Mitsubishi PHEV hybrid first drive
AUSTRALIA’S best selling plug-in hybrid, Mitsubishi’s Outlander, has gained a new look, more safety tech, fast charging and marginally better petrol-free driving range.
It also higher price: each model is $3000 than its predecessor. The LS is $50,490 plus on-road costs and the flagship Exceed $55,490.
It’s still not available as a seven-seater because the hybrid controller module rear electric motor take up space.
The new model gains Apple CarPlay and Android Auto, digital radio, LED headlights,
park brake what’s called a “Chademo” fastcharger connector that can top up 80 per cent of the battery’s capacity in just 25 minutes.
In addition to seven airbags and rear view camera, Exceed gains automatic emergency braking with pedestrian detection, radar cruise control, lane change assistance, rear-cross traffic alert and a 360-degree camera. Smartphone app capability lets you switch on the aircon before
get in or set recharge time via your phone.
Claimed electric driving range has increased from 52km to 54km — real world,
is respectable at 30km34km. The petrol engine extends the about 500km.
Electric motors front and rear propel Outlander when moving from rest cruising at suburban speeds.
Typically, the petrol engine kicks in on freeway, driving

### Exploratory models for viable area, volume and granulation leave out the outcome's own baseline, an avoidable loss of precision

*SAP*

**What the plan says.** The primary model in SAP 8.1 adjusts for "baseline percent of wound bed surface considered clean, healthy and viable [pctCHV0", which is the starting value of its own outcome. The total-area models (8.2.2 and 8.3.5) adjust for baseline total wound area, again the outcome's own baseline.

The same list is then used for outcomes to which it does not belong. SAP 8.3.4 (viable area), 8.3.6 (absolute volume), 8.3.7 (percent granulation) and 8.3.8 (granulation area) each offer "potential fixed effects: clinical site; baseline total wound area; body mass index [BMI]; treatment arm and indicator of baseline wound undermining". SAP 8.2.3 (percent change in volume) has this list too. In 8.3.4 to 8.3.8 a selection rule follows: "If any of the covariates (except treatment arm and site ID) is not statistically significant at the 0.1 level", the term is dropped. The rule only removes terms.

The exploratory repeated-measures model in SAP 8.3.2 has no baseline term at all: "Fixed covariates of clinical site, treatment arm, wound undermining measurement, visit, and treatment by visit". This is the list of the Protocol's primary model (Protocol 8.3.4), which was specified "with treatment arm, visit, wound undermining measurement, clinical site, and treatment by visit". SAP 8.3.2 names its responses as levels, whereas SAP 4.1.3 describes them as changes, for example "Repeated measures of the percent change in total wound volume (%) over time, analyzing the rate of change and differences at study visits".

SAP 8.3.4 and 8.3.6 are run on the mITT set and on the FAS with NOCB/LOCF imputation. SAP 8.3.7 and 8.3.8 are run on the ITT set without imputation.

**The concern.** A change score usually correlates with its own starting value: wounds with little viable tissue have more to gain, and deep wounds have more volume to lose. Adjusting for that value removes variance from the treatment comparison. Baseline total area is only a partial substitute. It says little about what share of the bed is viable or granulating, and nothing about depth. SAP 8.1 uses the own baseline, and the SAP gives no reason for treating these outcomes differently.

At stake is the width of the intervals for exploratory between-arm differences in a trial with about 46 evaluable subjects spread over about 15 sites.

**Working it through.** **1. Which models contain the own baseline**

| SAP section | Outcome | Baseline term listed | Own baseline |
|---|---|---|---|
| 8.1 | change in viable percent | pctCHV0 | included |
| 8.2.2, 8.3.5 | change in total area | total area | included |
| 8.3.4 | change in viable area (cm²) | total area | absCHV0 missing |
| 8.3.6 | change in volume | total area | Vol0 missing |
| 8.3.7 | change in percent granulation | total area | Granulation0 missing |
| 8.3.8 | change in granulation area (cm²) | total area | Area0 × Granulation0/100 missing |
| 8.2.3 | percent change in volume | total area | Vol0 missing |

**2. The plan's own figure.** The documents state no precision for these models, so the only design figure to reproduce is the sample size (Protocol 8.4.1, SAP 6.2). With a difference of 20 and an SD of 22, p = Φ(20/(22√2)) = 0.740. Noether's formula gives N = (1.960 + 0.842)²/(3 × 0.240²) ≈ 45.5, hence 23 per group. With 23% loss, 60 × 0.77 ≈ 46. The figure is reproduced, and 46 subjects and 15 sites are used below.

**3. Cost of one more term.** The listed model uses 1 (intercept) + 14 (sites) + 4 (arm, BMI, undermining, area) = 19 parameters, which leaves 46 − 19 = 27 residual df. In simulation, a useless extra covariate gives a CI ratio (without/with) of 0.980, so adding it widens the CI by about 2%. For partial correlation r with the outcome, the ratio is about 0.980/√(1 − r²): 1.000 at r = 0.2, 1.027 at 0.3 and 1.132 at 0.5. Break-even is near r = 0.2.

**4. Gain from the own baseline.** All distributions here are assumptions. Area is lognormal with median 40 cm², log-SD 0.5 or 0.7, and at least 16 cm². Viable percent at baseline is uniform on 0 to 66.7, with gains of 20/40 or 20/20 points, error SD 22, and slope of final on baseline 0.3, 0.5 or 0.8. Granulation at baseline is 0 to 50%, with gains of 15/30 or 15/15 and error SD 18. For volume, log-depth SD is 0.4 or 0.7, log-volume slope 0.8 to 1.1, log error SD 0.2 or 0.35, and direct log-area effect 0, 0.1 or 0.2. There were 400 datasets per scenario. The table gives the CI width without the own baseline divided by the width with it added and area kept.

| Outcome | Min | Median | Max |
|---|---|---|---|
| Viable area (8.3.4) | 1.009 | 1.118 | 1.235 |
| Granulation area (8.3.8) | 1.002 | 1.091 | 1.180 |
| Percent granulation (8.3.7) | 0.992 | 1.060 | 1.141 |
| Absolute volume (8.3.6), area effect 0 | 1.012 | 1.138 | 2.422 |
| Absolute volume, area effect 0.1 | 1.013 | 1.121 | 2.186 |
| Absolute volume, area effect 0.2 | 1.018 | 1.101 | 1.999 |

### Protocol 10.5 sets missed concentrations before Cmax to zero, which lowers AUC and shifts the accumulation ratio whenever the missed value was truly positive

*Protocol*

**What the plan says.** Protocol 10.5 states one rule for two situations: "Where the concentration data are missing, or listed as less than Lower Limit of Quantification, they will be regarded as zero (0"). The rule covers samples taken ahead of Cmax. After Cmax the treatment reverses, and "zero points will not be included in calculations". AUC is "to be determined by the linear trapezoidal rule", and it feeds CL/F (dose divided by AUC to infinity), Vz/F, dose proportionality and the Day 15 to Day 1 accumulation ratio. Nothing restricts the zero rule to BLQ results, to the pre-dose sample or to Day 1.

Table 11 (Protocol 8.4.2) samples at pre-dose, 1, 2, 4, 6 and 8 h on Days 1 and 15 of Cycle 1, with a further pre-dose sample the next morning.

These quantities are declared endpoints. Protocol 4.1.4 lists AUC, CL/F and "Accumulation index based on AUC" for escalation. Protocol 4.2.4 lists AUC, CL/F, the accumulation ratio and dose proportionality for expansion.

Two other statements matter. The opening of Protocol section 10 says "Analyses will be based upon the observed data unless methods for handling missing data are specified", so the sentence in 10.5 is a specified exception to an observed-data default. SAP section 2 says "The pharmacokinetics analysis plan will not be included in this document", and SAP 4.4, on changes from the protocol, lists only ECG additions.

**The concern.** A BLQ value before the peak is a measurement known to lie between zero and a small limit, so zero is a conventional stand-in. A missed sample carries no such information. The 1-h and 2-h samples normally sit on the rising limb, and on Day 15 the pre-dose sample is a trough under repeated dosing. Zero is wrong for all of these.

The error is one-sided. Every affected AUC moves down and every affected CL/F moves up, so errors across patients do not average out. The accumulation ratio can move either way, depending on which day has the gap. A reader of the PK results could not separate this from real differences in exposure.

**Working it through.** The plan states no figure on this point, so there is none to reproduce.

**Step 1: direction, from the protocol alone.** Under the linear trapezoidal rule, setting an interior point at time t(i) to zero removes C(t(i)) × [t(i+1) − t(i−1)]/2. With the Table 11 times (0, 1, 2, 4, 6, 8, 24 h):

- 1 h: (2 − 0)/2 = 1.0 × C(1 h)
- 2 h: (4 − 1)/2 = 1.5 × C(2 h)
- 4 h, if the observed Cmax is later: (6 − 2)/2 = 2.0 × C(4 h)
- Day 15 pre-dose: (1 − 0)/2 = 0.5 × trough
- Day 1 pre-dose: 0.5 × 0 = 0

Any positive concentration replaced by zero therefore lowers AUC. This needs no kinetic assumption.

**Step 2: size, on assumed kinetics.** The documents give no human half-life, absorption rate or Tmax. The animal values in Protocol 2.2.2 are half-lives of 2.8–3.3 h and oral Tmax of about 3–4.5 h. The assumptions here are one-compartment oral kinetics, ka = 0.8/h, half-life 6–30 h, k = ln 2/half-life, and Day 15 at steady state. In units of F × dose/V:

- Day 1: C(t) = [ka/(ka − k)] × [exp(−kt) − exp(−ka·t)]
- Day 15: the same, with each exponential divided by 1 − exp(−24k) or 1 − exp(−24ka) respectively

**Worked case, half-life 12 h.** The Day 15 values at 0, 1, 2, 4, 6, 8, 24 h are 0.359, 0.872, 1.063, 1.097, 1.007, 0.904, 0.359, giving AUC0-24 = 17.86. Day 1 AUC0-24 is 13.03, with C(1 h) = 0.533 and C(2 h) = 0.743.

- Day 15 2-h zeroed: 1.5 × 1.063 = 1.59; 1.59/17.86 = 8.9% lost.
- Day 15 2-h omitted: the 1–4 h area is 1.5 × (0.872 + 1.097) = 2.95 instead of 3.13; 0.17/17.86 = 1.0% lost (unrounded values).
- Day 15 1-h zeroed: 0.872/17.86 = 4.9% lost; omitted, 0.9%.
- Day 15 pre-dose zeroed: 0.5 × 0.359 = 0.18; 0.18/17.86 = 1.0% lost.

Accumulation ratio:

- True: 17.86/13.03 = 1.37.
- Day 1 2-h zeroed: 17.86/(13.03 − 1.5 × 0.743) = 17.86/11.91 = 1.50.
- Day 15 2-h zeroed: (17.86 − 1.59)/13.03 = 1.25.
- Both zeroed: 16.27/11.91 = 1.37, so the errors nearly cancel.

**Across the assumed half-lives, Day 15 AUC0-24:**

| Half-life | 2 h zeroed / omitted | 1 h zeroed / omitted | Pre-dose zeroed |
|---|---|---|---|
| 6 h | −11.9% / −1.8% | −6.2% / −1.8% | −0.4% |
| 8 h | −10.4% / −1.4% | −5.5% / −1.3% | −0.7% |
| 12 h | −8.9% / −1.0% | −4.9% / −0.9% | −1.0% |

front wheels via a single ratio, direct drive axle. It can also charge lithium-ion battery to 80 per cent capacity in just 40 minutes, on the move or when parked and using about 3L of fuel process.
Average consumption, according to laboratory tests, has been trimmed from 1.9L/100km 1.7L/100km. But real world thirst varies greatly — anecdotally, 6L-8L mixing petrol and electric and 9L-11L on freeway running.
Charging the PHEV from flat via a regular 10-amp household power point takes about 6.5 hours, or five hours from 15-amp outlet.
ON THE ROAD
The Outlander PHEV starts and runs silently and, with its hi-tech whirr, it sounds as if you’re driving something from
Jetsons. electric motors have ample power with practice, it’s possible to use them most of the time.
As before, paddle shifters are used for minute adjustment of
regenerative braking. Ingeniously, Mitsubishi has eliminated the too-sharp brake pedal feel that is a hybrid trait.
Extensive changes you can’t see (such as new suspension and more sound deadening, including thicker glass) make driving much pleasant.
Tipping the scales at 1860kg, it weighs about 300kg more than a petrol model and 200kg more diesel, mass is felt when it changes direction. The soft suspension can feel wallowy at times.
There is no digital speedo and the cabin, although roomy, starting to look dated.
The base Outlander is under $30,000, the top-of-the-range model is $10,000 less than the PHEV Exceed and savings will buy a lot of petrol. Fast charging, smartphone tricks
improved refinement comfort make update worth
second look — if you can justify the price.